A Dongfeng-41 intercontinental strategic nuclear missiles group formation is seen Oct. 1, 2019, during the 70th anniversary celebration of the founding of the People's Republic of China in Beijing. Archbishop Bernardito Auza, the Vatican's permanent observer to the United Nations, called on global leaders to work to rid the world of nuclear weapons in a series of addresses in October. CNS photo/Shen Shi, Reuters

Vatican's U.N. rep pushes for world action to eliminate nuclear weapons

By 
  • October 29, 2019

UNITED NATIONS -- Expressing concern that arms control treaties are "abrogated and flouted," the Vatican's permanent observer to the United Nations called on global leaders to work to rid the world of nuclear weapons.

In a series of addresses to two U.N. committees, Archbishop Bernardito Auza said nations must step up to prevent a new nuclear arms race from emerging and work to reduce growing threats to peace.

"Member states should spare no effort to reverse the current downward spiral of arms control and disarmament policies and dedicate themselves to elaborating new mechanisms of arms reduction leading to the elimination of nuclear weapons and general and complete disarmament," Archbishop Auza told the committee Oct. 22.

The permanent observer's concerns focused on the human consequences of nuclear war and urged all nations to ratify and implement the Treaty on the Prohibition of Nuclear Weapons passed by the U.N. in 2017.

The treaty emerged from member states frustrated with the slow pace of nuclear disarmament. While 122 nations approved the treaty and only Netherlands opposed it, 69 countries did not vote, including all of the states possessing nuclear weapons and those under the nuclear umbrella.

Archbishop Auza noted that the Holy See had ratified other arms control pacts, including the Treaty on the Non-Proliferation of Nuclear Weapons and the Comprehensive Nuclear-Test-Ban Treaty, calling them "vital pieces in the nuclear disarmament architecture."

"To realize the full promise of these instruments, we must work tirelessly to restore dialogue and to fight the trust-deficits, which unfortunately characterize the current situation of disarmament, as well as in the building of our common and collective security," he said.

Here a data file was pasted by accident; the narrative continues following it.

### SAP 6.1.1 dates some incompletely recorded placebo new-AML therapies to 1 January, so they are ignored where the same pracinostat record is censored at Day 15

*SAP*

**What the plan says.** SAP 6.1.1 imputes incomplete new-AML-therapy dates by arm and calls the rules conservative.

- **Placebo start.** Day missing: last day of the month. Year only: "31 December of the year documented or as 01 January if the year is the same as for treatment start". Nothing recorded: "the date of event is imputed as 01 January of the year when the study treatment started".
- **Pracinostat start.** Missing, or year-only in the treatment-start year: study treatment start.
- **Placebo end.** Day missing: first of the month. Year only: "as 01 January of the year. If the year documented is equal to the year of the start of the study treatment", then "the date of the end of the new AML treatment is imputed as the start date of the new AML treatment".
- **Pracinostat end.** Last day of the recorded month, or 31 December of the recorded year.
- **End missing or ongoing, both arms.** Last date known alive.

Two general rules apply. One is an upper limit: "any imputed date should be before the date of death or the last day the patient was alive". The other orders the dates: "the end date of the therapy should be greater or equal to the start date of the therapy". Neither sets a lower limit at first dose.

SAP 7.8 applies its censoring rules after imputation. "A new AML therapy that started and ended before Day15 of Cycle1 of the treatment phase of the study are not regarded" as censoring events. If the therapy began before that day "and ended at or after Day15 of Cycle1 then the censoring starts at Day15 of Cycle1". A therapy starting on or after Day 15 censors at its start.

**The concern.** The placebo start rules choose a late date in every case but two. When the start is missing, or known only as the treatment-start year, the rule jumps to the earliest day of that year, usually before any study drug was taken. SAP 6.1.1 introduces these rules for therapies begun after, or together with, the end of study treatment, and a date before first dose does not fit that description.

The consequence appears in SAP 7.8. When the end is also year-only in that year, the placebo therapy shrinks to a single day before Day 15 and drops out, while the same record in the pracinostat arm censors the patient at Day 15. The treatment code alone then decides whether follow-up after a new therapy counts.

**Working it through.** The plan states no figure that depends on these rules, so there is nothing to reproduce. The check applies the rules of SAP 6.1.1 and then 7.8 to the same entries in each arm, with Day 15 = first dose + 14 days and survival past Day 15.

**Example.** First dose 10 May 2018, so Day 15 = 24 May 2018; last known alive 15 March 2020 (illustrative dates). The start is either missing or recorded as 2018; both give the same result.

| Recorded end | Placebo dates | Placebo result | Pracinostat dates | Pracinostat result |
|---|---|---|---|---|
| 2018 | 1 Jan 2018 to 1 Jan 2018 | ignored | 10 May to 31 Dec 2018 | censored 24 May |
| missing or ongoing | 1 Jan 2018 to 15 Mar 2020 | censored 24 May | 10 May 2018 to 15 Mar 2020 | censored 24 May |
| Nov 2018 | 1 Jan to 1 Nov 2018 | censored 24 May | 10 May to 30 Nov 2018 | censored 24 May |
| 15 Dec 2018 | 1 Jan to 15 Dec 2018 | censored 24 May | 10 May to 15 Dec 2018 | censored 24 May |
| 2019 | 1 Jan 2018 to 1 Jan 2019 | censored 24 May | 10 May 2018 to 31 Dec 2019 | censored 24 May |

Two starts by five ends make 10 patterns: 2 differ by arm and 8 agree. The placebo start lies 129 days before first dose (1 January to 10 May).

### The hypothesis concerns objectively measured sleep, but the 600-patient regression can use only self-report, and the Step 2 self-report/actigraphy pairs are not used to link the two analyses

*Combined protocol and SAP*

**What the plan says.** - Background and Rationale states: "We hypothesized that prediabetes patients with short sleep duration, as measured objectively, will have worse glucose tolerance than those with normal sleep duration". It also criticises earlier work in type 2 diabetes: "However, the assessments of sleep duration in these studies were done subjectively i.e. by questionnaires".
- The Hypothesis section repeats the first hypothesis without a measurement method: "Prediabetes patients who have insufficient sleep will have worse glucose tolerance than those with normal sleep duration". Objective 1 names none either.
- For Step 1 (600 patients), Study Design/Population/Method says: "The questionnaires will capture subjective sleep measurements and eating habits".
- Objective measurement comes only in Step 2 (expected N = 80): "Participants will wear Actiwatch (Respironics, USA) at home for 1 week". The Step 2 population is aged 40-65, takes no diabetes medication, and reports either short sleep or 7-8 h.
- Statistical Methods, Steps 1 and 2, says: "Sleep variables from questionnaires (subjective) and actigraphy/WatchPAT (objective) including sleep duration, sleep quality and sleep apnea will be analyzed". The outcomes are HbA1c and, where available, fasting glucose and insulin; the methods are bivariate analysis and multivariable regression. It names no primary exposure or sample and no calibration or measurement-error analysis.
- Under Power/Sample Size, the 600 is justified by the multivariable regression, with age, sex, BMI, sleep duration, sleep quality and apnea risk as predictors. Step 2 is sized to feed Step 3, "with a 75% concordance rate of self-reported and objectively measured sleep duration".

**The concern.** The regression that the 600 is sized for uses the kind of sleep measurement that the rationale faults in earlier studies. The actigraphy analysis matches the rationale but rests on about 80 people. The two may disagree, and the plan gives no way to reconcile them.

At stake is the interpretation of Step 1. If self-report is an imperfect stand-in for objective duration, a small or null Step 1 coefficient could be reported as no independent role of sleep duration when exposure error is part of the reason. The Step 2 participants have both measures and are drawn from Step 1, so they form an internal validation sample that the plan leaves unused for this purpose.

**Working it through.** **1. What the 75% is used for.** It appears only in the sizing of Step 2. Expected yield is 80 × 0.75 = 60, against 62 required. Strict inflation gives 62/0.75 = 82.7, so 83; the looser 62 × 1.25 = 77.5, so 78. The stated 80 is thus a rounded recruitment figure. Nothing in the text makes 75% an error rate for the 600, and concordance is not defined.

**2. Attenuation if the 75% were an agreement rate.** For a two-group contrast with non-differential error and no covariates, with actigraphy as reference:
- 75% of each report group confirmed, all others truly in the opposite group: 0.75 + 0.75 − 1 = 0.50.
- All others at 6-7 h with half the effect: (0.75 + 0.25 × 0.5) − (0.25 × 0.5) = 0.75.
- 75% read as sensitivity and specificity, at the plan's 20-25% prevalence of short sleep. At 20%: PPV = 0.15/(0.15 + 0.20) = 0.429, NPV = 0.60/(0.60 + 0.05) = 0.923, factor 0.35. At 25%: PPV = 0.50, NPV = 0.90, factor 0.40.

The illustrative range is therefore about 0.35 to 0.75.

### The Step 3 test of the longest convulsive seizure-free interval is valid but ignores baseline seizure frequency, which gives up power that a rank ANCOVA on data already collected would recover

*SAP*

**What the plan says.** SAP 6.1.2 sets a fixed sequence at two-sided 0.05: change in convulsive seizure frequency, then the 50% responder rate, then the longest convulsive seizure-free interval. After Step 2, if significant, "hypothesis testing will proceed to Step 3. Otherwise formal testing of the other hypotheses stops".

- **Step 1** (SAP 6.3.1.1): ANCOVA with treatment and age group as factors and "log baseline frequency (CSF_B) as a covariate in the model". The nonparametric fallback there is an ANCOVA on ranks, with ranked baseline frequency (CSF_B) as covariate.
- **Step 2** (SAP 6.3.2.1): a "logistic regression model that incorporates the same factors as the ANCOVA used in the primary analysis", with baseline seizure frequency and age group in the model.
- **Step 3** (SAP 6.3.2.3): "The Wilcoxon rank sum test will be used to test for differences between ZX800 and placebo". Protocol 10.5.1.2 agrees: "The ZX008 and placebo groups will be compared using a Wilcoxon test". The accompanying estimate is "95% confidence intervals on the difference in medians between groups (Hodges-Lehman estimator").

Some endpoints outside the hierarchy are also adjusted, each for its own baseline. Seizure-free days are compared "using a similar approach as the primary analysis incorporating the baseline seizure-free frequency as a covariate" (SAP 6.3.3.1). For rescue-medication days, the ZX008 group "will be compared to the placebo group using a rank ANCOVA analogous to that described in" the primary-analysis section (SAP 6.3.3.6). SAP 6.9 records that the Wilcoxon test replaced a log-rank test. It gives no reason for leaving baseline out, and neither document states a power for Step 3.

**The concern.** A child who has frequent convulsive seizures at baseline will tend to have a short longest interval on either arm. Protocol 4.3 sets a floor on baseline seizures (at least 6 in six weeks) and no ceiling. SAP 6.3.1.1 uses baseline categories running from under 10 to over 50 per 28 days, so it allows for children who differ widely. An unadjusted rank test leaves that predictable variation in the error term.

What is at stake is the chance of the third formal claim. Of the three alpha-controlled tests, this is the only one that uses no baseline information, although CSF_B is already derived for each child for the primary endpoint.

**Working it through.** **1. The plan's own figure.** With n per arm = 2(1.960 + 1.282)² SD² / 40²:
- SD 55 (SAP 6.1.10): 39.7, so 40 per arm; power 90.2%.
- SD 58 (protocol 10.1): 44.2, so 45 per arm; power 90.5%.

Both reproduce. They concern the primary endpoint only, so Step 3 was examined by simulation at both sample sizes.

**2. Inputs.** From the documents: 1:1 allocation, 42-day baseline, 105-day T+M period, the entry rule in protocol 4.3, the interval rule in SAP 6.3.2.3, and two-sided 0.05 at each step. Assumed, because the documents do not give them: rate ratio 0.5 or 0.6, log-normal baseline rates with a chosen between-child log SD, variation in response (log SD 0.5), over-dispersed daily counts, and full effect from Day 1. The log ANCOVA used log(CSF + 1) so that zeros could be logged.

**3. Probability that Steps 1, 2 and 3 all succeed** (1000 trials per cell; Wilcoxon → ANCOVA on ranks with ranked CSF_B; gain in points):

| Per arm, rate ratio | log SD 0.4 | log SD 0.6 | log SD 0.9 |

In an Oct. 24 address, the archbishop urged ratification of the test-ban treaty by all countries so that it can come into force.

Archbishop Auza cited the words of Pope Francis in explaining that the pontiff has raised moral questions about the possession and potential use of nuclear weapons throughout his pontificate.

The archbishop Oct. 18 also quoted Pope Francis' speech to a 2017 Vatican symposium on disarmament at which he said "the treat of the use (of nuclear weapons), as well as their very possession, is to be firmly condemned. For they exist in the service of a mentality of fear that affects not only the parties in conflict but the entire human race."

He encouraged the U.N. to consider a broad range of "concepts and proposals" in the drive to eliminate nuclear weapons.

"The Holy See urges their detailed examination with the objective of establishing -- by consensus to the greatest extent possible -- actionable steps to reduce the prominence of nuclear weapons in global security through verifiable measures, toward the achievement of a nuclear weapon-free world," he said.

Speaking to the U.N. again Oct. 25, Archbishop Auza addressed the illicit international trade in small arms and light weapons. He called on the world body to assist nations to limit such arms trade, which create insecurity, lead to human rights violations and restrict the work of humanitarian aid agencies.

Security for civilians "is essential for development and for the fight against extreme poverty," he said.

The permanent observer stressed the importance of educating people of all ages "to dissuade them from making an unjust use of weapons" and help overcome the culture of violence that has risen in many societies.

He raised concern about "those who earn a living and earn great wealth through trafficking in these instruments of death." Licit and illicit arms trafficking, he said, allows "for criminals and terrorists to achieve their deadly activities" and aids governments that "would engage in armed aggression against sovereign states or subvert their internal peace and tranquility."

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